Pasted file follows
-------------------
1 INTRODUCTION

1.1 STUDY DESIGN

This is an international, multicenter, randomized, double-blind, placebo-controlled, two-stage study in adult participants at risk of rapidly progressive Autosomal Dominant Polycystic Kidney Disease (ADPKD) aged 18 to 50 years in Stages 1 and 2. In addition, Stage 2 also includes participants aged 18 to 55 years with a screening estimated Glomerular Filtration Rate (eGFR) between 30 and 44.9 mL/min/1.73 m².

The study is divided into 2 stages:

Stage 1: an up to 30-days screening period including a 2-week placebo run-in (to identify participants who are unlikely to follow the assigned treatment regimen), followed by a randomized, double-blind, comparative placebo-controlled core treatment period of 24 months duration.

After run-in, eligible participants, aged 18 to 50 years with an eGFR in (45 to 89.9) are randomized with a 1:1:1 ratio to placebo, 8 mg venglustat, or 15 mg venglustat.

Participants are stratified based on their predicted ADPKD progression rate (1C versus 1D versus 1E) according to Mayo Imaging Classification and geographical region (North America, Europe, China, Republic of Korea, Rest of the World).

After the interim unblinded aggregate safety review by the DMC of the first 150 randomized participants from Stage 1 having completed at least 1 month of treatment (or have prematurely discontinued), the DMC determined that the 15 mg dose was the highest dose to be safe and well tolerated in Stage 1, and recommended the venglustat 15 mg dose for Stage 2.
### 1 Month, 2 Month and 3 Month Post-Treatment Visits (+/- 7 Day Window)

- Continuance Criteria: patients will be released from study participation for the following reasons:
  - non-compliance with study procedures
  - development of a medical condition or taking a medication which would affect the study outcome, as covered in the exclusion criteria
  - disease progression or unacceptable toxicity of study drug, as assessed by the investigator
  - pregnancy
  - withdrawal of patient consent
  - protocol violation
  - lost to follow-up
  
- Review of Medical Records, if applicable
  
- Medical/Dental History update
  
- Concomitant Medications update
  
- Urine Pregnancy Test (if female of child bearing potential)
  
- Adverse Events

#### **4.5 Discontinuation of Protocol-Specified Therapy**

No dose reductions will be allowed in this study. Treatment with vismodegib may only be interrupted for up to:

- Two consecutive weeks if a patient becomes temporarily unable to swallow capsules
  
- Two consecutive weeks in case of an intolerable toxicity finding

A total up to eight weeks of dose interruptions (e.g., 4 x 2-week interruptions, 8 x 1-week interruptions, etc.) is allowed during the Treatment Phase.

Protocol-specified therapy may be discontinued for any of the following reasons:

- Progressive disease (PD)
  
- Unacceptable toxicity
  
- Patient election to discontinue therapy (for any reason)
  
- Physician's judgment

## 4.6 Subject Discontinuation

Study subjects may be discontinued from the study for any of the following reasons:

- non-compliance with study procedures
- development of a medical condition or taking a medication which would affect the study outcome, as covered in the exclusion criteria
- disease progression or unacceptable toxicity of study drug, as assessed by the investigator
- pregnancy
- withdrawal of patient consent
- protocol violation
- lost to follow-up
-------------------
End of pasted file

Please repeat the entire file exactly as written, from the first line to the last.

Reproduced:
1 INTRODUCTION

1.1 STUDY DESIGN

This is an international, multicenter, randomized, double-blind, placebo-controlled, two-stage study in adult participants at risk of rapidly progressive Autosomal Dominant Polycystic Kidney Disease (ADPKD) aged 18 to 50 years in Stages 1 and 2. In addition, Stage 2 also includes participants aged 18 to 55 years with a screening estimated Glomerular Filtration Rate (eGFR) between 30 and 44.9 mL/min/1.73 m².

The study is divided into 2 stages:

Stage 1: an up to 30-days screening period including a 2-week placebo run-in (to identify participants who are unlikely to follow the assigned treatment regimen), followed by a randomized, double-blind, comparative placebo-controlled core treatment period of 24 months duration.

After run-in, eligible participants, aged 18 to 50 years with an eGFR in (45 to 89.9) are randomized with a 1:1:1 ratio to placebo, 8 mg venglustat, or 15 mg venglustat.

Participants are stratified based on their predicted ADPKD progression rate (1C versus 1D versus 1E) according to Mayo Imaging Classification and geographical region (North America, Europe, China, Republic of Korea, Rest of the World).

After the interim unblinded aggregate safety review by the DMC of the first 150 randomized participants from Stage 1 having completed at least 1 month of treatment (or have prematurely discontinued), the DMC determined that the 15 mg dose was the highest dose to be safe and well tolerated in Stage 1, and recommended the venglustat 15 mg dose for Stage 2.
### 1 Month, 2 Month and 3 Month Post-Treatment Visits (+/- 7 Day Window)

- Continuance Criteria: patients will be released from study participation for the following reasons:
  - non-compliance with study procedures
  - development of a medical condition or taking a medication which would affect the study outcome, as covered in the exclusion criteria
  - disease progression or unacceptable toxicity of study drug, as assessed by the investigator
  - pregnancy
  - withdrawal of patient consent
  - protocol violation
  - lost to follow-up
  
- Review of Medical Records, if applicable
  
- Medical/Dental History update
  
- Concomitant Medications update
  
- Urine Pregnancy Test (if female of child bearing potential)
  
- Adverse Events

#### **4.5 Discontinuation of Protocol-Specified Therapy**

No dose reductions will be allowed in this study. Treatment with vismodegib may only be interrupted for up to:

- Two consecutive weeks if a patient becomes temporarily unable to swallow capsules
  
- Two consecutive weeks in case of an intolerable toxicity finding

A total up to eight weeks of dose interruptions (e.g., 4 x 2-week interruptions, 8 x 1-week interruptions, etc.) is allowed during the Treatment Phase.

Protocol-specified therapy may be discontinued for any of the following reasons:

- Progressive disease (PD)
  
- Unacceptable toxicity
  
- Patient election to discontinue therapy (for any reason)
  
- Physician's judgment

## 4.6 Subject Discontinuation

Study subjects may be discontinued from the study for any of the following reasons:

- non-compliance with study procedures
- development of a medical condition or taking a medication which would affect the study outcome, as covered in the exclusion criteria
- disease progression or unacceptable toxicity of study drug, as assessed by the investigator
- pregnancy
- withdrawal of patient consent
- protocol violation
- lost to follow-up